As far back as I can remember, musicians I respect and admire have talked about “telling a story” in a solo. But what does that mean in musical terms?
While mentoring a wonderful group of young musicians at the Mission Jazz retreat, we talked a lot about the structure of storytelling (with the aim of applying it to improvisational soloing).
Along with exploring the hero’s journey and the elements of a three-act story, (and the South Park creators’ awesome advice about what keeps a story moving), we’re working to translate these concepts to musical examples.
As a demonstration of high-level storytelling in a jazz solo, we listened to “Jig-A-Jug”, from Joshua Redman’s Spirit of the Moment: Live at the Village Vanguard.
Before you listen, here are a couple storytelling devices you may not have learned about in the last pattern, theory or etude book you picked up:
The Rule of Three
The Rule of Three is a writing principle that suggests that things that come in threes are inherently funnier, more satisfying, or more effective than other numbers of things…A series of three often creates a progression in which the tension is created, built up, and finally released.
Setup, Confrontation, Resolution
The three-act structure model is used in writing to break a narrative into three parts, often called the Setup, the Confrontation and the Resolution.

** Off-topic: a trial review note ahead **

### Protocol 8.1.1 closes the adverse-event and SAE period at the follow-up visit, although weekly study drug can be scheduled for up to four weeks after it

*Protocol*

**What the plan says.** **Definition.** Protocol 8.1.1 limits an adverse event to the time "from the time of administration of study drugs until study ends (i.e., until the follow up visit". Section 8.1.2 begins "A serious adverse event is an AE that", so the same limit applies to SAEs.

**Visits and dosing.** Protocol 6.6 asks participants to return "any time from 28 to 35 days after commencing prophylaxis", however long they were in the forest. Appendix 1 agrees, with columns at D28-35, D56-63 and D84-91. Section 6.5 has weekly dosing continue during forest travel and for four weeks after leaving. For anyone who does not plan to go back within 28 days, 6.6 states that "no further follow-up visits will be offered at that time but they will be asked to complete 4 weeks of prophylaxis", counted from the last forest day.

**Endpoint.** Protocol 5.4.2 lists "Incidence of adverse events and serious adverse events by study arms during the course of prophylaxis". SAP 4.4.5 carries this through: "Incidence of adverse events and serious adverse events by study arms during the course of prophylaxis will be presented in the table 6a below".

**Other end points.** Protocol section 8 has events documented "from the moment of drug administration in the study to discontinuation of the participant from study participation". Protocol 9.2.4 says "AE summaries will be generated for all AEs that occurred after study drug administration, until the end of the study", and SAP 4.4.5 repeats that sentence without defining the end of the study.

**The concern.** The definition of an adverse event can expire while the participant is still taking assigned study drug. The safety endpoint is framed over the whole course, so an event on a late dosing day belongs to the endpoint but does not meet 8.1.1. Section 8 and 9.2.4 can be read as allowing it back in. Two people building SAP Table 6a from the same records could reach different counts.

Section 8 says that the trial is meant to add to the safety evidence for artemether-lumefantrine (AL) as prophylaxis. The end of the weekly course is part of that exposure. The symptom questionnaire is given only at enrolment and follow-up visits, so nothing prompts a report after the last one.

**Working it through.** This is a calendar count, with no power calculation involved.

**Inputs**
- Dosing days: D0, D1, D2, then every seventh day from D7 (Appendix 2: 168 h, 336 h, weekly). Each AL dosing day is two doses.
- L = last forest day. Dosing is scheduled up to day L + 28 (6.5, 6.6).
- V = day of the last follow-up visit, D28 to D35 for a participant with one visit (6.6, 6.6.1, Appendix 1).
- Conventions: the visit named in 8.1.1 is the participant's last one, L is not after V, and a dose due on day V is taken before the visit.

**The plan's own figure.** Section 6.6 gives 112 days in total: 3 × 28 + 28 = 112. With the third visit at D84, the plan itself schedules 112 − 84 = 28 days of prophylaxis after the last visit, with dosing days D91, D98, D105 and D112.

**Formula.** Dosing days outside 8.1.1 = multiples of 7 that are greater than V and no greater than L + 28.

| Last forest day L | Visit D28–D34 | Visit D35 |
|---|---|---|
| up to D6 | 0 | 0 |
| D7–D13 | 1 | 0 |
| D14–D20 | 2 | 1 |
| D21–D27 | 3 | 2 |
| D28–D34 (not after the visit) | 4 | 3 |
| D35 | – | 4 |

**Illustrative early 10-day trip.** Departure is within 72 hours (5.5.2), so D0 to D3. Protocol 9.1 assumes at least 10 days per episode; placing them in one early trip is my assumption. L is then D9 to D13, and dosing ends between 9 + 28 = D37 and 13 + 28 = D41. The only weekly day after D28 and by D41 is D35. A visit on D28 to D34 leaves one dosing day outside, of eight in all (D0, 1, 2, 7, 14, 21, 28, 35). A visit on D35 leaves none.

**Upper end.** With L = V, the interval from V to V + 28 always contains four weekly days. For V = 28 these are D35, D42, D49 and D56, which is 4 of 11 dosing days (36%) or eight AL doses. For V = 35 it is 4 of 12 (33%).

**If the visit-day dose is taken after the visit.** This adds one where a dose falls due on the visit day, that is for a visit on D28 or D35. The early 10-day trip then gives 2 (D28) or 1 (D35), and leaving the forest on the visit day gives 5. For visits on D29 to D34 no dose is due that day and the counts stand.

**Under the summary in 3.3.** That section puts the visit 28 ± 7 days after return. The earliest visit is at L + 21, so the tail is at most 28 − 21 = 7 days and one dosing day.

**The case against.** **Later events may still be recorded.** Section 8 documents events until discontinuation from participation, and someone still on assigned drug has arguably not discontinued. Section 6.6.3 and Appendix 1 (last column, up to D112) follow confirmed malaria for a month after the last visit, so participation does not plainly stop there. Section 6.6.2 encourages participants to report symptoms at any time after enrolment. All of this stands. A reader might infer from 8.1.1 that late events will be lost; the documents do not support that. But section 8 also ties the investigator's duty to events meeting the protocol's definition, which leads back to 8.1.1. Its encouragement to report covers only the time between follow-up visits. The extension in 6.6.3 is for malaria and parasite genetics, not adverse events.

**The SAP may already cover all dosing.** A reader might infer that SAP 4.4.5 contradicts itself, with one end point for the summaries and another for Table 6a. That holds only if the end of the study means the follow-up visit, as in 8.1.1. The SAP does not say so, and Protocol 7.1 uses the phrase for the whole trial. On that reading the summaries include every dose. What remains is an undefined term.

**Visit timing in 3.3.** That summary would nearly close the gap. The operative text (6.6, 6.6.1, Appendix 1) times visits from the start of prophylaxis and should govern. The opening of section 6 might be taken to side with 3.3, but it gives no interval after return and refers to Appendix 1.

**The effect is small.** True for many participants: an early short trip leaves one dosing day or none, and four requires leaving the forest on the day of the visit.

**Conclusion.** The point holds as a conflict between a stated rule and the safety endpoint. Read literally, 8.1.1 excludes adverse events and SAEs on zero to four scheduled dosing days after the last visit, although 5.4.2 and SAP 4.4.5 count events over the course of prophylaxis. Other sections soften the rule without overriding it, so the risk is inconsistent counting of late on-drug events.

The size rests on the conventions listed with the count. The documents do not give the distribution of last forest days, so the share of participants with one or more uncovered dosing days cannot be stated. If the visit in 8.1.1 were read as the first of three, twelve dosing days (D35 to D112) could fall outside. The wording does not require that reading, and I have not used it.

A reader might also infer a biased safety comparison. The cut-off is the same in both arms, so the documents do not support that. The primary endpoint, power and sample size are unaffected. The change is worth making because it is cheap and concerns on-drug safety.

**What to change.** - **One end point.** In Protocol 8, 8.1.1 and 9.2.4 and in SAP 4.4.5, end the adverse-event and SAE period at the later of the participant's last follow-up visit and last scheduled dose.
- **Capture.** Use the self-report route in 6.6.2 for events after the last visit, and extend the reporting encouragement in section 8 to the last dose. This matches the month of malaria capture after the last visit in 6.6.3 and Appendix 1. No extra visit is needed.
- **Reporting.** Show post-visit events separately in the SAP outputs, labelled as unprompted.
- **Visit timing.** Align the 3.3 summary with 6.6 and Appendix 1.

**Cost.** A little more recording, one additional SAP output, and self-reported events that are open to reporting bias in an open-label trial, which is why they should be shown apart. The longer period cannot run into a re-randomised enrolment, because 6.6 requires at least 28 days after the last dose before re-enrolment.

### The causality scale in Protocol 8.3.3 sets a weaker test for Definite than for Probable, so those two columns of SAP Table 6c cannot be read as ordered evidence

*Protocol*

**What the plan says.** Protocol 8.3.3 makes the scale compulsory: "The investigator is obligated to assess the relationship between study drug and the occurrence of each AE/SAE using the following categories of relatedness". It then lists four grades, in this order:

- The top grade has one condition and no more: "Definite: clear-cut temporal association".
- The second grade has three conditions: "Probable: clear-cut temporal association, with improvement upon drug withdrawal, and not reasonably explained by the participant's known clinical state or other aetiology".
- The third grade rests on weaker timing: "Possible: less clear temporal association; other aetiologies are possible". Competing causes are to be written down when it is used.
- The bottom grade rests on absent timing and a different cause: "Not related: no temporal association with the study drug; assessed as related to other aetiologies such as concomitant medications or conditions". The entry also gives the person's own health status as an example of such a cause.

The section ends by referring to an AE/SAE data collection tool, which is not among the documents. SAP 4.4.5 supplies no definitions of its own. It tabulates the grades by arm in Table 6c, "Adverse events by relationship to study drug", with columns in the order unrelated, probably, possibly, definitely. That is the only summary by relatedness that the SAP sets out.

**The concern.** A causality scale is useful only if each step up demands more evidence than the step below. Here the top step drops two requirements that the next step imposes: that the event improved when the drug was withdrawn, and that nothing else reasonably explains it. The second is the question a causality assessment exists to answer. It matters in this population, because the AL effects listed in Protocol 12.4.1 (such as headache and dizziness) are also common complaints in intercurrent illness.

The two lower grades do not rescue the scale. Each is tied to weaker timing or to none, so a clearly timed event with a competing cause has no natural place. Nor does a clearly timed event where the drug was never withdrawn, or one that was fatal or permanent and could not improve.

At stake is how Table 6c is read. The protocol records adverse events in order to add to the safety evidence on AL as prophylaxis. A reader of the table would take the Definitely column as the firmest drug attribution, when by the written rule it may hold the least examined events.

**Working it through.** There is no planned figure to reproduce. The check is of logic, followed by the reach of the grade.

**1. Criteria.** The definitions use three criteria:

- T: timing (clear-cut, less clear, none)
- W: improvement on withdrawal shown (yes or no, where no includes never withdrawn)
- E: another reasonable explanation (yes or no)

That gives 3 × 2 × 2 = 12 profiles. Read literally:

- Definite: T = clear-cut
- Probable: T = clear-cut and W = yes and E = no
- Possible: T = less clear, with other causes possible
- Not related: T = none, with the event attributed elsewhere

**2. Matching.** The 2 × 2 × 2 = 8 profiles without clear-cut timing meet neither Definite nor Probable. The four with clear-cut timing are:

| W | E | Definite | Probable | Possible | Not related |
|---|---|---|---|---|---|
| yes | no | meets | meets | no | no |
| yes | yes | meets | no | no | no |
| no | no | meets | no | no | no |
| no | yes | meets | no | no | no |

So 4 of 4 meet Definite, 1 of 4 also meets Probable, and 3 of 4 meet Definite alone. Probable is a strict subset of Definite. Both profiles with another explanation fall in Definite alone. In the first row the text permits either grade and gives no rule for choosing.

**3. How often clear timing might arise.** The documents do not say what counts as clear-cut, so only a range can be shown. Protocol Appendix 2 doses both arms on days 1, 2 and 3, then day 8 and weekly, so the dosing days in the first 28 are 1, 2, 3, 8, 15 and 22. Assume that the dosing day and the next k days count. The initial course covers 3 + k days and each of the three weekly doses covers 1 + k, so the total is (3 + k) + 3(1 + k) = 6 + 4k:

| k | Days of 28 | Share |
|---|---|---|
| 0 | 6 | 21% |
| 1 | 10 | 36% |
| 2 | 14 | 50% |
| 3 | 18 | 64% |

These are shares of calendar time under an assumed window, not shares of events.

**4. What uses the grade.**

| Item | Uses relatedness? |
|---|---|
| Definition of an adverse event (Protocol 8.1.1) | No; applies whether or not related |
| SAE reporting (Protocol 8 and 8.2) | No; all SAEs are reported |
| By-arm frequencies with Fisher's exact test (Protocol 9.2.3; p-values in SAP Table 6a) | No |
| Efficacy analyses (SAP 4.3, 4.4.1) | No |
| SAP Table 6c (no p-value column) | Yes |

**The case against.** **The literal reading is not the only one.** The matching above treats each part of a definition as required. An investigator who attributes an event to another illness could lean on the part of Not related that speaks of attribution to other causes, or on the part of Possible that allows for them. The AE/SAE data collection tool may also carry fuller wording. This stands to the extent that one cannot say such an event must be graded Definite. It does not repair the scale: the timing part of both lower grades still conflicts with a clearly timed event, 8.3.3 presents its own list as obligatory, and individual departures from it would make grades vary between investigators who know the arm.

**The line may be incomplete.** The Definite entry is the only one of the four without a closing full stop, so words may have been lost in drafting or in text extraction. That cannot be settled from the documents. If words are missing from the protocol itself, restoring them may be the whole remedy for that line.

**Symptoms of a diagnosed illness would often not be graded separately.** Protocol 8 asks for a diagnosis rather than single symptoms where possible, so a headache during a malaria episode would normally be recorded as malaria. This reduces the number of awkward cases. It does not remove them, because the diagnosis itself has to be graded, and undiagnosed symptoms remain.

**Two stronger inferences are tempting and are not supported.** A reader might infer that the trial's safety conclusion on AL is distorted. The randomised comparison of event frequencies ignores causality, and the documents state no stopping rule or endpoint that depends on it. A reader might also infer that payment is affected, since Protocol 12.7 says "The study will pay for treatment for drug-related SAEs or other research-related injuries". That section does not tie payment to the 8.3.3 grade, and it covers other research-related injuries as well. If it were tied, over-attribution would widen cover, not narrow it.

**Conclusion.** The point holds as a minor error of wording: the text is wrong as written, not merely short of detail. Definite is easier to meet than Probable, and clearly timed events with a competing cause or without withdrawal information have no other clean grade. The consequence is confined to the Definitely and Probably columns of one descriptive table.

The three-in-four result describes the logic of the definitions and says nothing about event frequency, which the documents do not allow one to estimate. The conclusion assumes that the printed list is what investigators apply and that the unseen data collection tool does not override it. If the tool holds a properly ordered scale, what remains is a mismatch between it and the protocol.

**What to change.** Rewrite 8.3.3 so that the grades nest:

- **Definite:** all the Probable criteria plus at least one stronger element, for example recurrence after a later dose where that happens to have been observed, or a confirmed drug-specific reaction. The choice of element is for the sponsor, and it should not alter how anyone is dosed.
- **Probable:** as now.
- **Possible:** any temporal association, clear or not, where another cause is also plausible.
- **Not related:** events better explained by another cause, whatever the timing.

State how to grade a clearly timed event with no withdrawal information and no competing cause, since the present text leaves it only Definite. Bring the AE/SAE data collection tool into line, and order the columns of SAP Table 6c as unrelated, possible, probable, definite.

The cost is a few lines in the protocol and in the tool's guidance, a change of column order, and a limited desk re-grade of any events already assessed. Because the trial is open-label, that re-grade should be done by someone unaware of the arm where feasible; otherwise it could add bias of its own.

In an attempt to translate that 3-act arc to an exciting jazz solo, we came up with these elements:
- Act I: Control. The soloist begins with something that establishes confidence, focus, and engagement with the band and audience.
- Act II: Risk. Development of ideas and a willingness to go places musically that push the limits of the player’s comfort zone.
- Act III: Definitive destination. A plan for how and when the solo will end…cohesively.
With all that in mind, pay attention to each solo of this performance. Can you feel the three acts within each? Can you sense the connection with the audience?
written by Brian Blade
from: Spirit of the Moment: Live at the Village Vanguard (1995)
Joshua Redman – tenor saxophone
Peter Martin – piano
Chris Thomas – bass
Brian Blade – drums
So, what about you? Are you aware of story arc in your soloing? Try experimenting with these three elements and see what changes you notice a few weeks down the road.